But most importantly, they stow their phones away while spending time with their loved ones. One unfortunate byproduct of tech addition and too much screen time is that it keeps us from truly connecting with others -- as HopeLab CEO Pat Christen described her own aha moment, "I realized several years ago that I had stopped looking in my children's eyes. And it was shocking to me."
Those who mindfully interact with others look up from their screens and into the eyes of whomever they're interacting with, and in doing so, develop and maintain stronger connections in all their relationships.
They seek out new experiences.
Openness to experience is a byproduct of living mindfully, as those who prioritize presence and peace of mind tend to enjoy taking in and savoring moments of wonder and simple joy. New experiences, in turn, can help us to become more mindful.
"[Adventure] can naturally teach us to be here now. Really, really here," adventurer Renee Sharp writes in Mindful Magazine. "To awaken to our senses. To embrace both our pleasant and our difficult emotions. To step into the unknown. To find the balance between holding on and letting go. And learn how to smile even when the currents of fear are churning within."
They get outside.
Spending time in nature is one of the most powerful ways of giving yourself a mental reboot and reinstating a sense of ease and wonder. Research has found that being outdoors can relieve stress, while also improving energy levels, memory and attention.
“We need the tonic of wildness," Thoreau wrote in Walden. "At the same time that we are earnest to explore and learn all things, we require that all things be mysterious and unexplorable, that land and sea be indefinitely wild, unsurveyed and unfathomed by us because unfathomable. We can never have enough of nature.”
They feel what they're feeling.
Mindfulness isn't about being happy all the time. It's about acceptance of the moment we're in and feeling whatever we feel without trying to resist or control it.
Excessive preoccupation with happiness can actually be counterproductive, leading to an unhealthy attitude towards negative emotions and experiences. Mindful people don't try to avoid negative emotions or always look on the bright side -- rather, accepting both positive and negative emotions and letting different feelings coexist is a key component of remaining even-keeled and coping with life's challenges in a mindful way.
Meditation, the quintessential mindfulness practice, has been shown to be a highly effective intervention for managing emotional challenges including anxiety, depression and stress. A 2013 study also found that people with mindful personalities enjoy greater emotional stability and improved sleep quality.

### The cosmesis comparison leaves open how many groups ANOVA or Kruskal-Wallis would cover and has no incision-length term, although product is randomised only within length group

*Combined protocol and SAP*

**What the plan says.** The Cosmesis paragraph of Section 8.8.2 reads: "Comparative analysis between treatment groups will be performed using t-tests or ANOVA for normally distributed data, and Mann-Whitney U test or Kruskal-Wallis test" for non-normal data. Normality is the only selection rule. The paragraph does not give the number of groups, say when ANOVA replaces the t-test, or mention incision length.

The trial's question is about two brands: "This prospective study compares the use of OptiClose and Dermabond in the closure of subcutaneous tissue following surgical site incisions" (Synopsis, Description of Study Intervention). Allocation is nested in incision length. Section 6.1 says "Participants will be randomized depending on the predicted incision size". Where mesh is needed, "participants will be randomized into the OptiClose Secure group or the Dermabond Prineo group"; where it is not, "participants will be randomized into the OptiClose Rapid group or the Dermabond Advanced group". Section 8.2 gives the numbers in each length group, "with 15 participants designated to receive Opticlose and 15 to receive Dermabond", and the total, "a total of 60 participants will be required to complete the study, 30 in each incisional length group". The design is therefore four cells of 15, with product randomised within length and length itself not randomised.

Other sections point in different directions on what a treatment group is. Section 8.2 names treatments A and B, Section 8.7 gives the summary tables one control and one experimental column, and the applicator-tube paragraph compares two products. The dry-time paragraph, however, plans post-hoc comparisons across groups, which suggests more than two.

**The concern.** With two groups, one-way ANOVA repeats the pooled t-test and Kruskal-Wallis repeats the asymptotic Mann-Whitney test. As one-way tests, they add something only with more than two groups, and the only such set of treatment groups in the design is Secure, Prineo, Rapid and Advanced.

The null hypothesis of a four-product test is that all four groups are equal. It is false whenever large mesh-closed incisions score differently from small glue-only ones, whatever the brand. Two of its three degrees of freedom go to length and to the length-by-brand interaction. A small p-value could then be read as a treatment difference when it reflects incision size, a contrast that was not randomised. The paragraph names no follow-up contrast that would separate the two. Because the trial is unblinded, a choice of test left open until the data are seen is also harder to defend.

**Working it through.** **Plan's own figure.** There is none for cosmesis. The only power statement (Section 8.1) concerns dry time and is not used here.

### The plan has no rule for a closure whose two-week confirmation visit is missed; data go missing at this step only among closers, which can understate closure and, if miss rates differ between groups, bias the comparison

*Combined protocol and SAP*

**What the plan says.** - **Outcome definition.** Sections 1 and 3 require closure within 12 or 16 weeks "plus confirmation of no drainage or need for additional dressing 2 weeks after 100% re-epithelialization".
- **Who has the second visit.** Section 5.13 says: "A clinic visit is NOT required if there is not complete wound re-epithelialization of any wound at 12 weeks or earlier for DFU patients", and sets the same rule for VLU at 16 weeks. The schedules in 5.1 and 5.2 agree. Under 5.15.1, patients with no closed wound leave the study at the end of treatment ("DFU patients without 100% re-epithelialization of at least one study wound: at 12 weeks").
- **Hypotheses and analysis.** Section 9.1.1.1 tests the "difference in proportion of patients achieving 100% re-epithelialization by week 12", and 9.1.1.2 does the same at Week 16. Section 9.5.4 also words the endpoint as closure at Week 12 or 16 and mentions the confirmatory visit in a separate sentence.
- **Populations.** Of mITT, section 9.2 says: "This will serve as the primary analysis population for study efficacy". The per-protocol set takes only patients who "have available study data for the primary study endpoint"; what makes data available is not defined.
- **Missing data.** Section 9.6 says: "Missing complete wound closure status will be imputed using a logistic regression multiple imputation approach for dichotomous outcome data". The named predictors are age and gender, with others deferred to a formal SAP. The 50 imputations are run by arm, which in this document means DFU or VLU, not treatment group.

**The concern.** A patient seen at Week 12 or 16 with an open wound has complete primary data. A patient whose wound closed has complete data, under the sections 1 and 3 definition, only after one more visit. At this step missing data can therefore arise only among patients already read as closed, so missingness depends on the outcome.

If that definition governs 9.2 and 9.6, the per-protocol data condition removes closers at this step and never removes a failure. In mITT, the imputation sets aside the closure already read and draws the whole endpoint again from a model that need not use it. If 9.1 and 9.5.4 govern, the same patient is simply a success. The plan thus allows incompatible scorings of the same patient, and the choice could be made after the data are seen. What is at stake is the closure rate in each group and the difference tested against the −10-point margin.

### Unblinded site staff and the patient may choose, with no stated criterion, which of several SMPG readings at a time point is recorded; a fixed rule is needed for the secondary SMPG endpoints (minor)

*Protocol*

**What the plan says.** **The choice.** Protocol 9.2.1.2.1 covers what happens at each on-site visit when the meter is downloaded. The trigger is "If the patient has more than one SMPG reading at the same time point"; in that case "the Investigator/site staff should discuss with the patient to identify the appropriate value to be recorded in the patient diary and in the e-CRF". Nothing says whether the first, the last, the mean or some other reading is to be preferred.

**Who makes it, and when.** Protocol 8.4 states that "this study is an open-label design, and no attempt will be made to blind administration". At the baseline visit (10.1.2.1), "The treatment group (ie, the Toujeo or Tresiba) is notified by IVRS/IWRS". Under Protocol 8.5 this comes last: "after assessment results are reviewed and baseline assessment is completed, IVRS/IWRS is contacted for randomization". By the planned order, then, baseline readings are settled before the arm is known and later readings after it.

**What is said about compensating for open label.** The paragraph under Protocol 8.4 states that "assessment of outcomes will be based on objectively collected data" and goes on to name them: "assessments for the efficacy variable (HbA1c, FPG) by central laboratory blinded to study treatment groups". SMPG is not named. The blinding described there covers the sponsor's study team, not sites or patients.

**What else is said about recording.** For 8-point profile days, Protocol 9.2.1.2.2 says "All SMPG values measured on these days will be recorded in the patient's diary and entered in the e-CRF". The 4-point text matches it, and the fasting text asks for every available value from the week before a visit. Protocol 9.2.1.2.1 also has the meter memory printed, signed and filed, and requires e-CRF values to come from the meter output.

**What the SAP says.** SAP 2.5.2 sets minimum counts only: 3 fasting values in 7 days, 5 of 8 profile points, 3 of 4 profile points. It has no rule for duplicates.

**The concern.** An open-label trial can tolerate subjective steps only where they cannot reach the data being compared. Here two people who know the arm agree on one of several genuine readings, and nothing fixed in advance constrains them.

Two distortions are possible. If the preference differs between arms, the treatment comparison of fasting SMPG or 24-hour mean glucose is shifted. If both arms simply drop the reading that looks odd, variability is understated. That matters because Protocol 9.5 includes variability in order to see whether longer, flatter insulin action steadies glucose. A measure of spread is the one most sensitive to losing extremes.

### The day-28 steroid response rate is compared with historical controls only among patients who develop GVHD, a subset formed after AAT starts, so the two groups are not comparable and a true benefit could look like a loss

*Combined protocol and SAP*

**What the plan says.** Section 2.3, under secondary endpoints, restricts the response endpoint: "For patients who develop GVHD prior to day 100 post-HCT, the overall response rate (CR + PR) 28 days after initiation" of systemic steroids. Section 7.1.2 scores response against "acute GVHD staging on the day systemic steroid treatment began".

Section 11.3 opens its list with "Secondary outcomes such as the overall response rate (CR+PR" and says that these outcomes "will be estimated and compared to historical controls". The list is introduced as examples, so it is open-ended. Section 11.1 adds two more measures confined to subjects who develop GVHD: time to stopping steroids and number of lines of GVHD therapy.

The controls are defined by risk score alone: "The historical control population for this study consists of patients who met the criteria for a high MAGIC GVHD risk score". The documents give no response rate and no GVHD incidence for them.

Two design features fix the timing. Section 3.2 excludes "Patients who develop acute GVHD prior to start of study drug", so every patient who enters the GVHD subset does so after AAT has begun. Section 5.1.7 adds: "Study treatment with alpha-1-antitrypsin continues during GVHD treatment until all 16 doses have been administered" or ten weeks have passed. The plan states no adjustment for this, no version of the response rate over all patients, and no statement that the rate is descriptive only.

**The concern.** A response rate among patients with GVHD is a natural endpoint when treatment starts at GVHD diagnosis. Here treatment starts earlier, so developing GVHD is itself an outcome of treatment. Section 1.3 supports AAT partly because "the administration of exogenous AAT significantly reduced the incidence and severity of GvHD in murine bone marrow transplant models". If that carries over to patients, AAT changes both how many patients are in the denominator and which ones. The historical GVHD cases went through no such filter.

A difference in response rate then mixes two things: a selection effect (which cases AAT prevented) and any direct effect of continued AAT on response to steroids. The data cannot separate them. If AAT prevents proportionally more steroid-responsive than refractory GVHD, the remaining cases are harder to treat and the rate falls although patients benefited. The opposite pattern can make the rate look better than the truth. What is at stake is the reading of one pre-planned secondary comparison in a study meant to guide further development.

As Mother Teresa put it, “Be happy in the moment, that’s enough. Each moment is all we need, not more.”
You can be mindful without meditating, but all the research and experts tell us that meditation is the most sure-fire way to become more mindful. A regular practice can help to reduce stress, improve cognitive function, and boost well-being. Research has found that mindfulness meditation can even alter gene expression, lowering the body's inflammatory response.
Aside from the wealth of research on the physical and mental health benefits of meditation, the testimonies of countless meditators attests to the fact that a consistent practice can help you stay awake and present to your own life.
“It’s almost like a reboot for your brain and your soul,” Padmasree Warrior, CTO of Cisco, told the New York Times in 2012 of making the time to meditate and unplug. “It makes me so much calmer when I’m responding to e-mails later.”
They're conscious of what they put in their bodies -- and their minds.
So often, we shovel food into our mouths without paying any attention to what we're eating and whether we feel full. Mindful people make a practice of listening to their bodies -- and they consciously nourish themselves with healthy foods, prepared and eaten with care. But mindful eating is all about taking your time, paying attention to the tastes and sensations, focus fully on the act of eating and eating-related decisions.
Mindful people also pay attention to their media diets, are equally careful not to feed their minds with "junk food" like excess television, social media, mindless gaming and other psychological empty calories. (Too much time on the Internet has been linked with fewer hours of sleep per night and an increased risk of depression.
They remember not to take themselves so seriously.
As Arianna Huffington writes in Thrive, "Angels fly because they take themselves lightly." A critical factor in cultivating a mindful personality is refusing to get wrapped up and carried away by the constant tug of the emotions. If you can remember to laugh and keep an even keep through the ups and downs, then you've come a long way already in mastering the art of mindfulness.
Much of our distraction is internal -- we ruminate, worry and dwell on our problems. But those who are able to maintain a sense of humor about their own troubles are able to better cope with them. Research from the University of California Berkeley and University of Zurich found that the ability to laugh at oneself is associated with elevated mood, cheerful personality, and a sense of humor.
Laughing also brings us into the present moment in a mindful way. Joyful laughter and meditation even look similar in the brain, according to a new study from Loma Linda University.
They let their minds wander.
While mindfulness is all about focusing on the present moment, mind-wandering also serves an important psychological function, and conscientious people are able to find the happy medium between these two ways of thinking. It’s smart to question whether we should always be living in the moment. The latest research on imagination and creativity shows that if we're always in the moment, we're going to miss out on important connections between our own inner mind-wandering thoughts and the outside world.
Engaging in imaginative thinking and fantasizing may even make us more mindful. Research has found that those whose daydreams are most positive and most specific also score high in mindfulness.